From the first long shot of a car traveling along a beach, we realize that this film is under the control of a director that knows how to tell a story with his camera. The shot moves back to reveal that the car is being pushed and not driven. Through obvious clues, we surmise that these are gangsters of some sort and that there has been a crime that has gone wrong and both men are injured. There is little dialog through the first fifteen minutes of the film as we are given time to familiarize ourselves with the countryside and a castle that serves as a home for a couple. We see this world through the eyes of one of the gangsters – Lionel Stander (who will always be Max the butler from Hart To Hart for me). Lionel plays Richard (aka Dickie), an American gangster who has been wounded in the hand.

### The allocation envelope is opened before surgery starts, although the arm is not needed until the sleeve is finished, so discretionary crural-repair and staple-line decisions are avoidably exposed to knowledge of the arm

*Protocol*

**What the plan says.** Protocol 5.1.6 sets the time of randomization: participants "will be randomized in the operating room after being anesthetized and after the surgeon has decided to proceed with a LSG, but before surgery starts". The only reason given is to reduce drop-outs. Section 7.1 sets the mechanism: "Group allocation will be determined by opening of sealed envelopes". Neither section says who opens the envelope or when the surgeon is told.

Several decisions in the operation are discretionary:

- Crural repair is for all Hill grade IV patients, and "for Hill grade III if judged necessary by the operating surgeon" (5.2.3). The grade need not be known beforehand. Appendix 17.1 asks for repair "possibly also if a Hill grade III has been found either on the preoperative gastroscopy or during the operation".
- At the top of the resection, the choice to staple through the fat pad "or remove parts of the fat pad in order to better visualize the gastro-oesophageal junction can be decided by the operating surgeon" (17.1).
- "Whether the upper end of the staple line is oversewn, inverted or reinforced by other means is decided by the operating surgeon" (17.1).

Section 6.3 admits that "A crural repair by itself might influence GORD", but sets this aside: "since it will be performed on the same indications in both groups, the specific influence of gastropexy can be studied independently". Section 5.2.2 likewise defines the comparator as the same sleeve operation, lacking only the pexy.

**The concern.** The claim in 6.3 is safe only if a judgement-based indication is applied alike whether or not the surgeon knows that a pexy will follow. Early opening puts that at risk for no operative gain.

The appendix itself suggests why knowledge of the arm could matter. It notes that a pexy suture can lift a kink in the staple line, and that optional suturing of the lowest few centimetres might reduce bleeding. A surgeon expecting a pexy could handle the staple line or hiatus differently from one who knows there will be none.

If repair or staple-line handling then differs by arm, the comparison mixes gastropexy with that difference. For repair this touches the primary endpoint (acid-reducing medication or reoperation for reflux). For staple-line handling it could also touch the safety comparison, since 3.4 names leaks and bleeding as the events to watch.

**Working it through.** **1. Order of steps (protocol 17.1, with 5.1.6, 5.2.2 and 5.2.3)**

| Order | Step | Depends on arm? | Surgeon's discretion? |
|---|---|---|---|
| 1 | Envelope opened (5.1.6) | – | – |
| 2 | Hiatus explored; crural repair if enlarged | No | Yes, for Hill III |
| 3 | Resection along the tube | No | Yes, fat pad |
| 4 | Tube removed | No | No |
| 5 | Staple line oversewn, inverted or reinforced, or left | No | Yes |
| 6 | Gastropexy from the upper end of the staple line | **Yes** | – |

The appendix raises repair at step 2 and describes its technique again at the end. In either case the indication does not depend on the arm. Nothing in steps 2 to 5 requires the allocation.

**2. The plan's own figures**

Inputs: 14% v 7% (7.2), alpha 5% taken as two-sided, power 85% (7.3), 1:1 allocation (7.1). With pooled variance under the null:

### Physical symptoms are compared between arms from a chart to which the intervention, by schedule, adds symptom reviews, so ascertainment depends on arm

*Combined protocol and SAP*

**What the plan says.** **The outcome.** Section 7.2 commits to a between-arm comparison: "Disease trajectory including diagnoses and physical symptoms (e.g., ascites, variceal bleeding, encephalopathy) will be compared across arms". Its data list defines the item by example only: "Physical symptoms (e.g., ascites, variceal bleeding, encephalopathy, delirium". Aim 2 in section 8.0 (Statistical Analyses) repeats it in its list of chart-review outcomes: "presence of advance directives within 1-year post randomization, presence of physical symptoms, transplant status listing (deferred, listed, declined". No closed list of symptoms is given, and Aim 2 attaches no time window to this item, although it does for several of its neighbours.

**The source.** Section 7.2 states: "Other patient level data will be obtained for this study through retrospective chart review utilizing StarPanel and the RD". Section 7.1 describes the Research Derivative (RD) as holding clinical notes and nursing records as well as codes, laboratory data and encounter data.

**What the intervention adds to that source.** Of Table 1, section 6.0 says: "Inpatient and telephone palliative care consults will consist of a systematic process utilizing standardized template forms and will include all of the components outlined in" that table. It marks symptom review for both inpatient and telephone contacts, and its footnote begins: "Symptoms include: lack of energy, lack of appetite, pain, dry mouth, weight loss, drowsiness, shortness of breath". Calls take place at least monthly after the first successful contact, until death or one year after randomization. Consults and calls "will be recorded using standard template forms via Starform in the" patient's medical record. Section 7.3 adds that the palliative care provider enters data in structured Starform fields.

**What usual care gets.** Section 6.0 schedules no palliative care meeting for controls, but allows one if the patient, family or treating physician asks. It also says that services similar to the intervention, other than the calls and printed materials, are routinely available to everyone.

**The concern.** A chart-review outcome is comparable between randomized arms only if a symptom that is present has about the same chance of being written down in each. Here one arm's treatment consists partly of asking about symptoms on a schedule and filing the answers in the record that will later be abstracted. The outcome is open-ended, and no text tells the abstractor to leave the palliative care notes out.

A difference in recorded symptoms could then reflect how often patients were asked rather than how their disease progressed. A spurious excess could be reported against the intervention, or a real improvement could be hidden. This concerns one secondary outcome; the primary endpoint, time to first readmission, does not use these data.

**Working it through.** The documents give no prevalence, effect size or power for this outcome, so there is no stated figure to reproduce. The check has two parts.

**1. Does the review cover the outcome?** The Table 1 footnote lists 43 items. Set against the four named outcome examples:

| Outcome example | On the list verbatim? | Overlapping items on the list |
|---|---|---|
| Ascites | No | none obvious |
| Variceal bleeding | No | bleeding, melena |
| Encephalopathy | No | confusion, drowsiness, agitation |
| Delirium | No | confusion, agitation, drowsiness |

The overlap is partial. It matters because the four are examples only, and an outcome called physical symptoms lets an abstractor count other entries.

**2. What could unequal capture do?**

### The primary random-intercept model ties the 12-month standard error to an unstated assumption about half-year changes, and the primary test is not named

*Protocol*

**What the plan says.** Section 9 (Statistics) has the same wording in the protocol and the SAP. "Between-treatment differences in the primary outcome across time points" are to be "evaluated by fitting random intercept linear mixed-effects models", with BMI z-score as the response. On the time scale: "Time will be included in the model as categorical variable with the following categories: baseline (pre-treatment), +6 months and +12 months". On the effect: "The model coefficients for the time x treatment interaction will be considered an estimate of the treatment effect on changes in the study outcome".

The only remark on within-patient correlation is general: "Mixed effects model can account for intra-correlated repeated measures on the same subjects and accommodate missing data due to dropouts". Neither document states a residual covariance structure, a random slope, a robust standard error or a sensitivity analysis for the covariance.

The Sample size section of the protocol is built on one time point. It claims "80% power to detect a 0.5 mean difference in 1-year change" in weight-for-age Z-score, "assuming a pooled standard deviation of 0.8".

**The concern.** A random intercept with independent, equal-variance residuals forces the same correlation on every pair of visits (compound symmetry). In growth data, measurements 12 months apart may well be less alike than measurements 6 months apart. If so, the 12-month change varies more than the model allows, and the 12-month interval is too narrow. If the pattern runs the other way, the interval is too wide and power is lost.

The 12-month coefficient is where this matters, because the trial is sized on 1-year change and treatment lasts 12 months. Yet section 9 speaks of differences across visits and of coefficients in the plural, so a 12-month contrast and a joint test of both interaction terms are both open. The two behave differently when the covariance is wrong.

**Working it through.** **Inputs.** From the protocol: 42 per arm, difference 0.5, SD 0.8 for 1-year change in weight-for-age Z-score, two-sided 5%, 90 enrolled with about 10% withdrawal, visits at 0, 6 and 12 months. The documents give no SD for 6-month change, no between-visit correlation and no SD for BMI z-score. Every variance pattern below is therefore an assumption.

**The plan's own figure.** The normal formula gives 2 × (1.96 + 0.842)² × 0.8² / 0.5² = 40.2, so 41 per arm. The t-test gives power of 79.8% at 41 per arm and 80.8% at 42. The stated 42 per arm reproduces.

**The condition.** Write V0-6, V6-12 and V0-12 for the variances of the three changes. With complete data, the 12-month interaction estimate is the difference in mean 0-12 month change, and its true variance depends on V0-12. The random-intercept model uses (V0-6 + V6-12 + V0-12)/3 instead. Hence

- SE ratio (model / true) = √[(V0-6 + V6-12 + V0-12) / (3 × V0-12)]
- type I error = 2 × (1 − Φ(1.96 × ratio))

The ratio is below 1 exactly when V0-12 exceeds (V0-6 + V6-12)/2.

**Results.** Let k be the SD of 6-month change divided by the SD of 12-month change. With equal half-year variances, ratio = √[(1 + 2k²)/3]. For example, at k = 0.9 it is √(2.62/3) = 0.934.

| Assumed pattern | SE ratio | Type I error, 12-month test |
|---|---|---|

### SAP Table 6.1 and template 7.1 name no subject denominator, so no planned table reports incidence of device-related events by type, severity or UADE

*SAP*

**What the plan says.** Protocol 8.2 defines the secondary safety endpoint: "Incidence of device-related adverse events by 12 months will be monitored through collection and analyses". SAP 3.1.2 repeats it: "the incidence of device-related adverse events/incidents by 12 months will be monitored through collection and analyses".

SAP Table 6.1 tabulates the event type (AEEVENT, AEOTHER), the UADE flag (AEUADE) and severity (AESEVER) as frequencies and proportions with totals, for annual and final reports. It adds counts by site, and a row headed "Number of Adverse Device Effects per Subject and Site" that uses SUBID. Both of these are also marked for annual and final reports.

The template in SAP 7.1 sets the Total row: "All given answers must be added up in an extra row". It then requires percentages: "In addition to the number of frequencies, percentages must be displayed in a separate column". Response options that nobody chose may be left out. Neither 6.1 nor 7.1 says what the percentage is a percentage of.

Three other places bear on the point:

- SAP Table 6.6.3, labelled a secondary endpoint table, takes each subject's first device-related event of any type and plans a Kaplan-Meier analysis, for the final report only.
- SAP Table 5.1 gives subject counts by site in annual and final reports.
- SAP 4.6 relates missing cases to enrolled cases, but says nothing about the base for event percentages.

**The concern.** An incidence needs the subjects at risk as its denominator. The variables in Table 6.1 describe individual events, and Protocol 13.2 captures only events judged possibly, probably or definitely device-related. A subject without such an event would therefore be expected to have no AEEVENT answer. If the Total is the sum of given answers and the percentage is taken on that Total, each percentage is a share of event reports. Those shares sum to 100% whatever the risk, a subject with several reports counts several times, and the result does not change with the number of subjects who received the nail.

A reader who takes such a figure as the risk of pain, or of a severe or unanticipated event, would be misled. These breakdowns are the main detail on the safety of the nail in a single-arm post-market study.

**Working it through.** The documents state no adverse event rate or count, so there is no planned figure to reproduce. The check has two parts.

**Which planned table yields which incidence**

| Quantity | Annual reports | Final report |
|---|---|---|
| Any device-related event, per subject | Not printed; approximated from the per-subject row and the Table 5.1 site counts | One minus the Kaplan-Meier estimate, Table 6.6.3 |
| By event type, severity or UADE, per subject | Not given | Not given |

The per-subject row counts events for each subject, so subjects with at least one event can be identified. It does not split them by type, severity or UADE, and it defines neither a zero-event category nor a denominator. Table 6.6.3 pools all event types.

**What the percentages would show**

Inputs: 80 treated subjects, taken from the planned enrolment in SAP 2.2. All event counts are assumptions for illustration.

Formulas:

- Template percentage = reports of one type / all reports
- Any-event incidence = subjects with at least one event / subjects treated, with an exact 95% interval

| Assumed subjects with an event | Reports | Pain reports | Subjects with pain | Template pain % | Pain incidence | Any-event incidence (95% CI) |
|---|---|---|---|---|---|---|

He comes upon a large castle that is serving as a home for George and Teresa. George is played by Donald Pleasence (known to most American audiences as both Blofeld from the Bond films and as Dr. Loomis from the Halloween franchise. Here he is portraying an older gentlemen with a shaved head who we see initially with a much younger French wife who emasculates him – first by laughing at him as he tries to cook eggs for his breakfast and second by dressing him in her nightgown and putting eye makeup on him. Teresa is played by the very beautiful Francoise Dorleac – older sister of Catherine Deneuve. The two share an intriguing look (Catherine starring in his previous film Repulsion) that is both youthfully innocent and yet dangerously mischievous.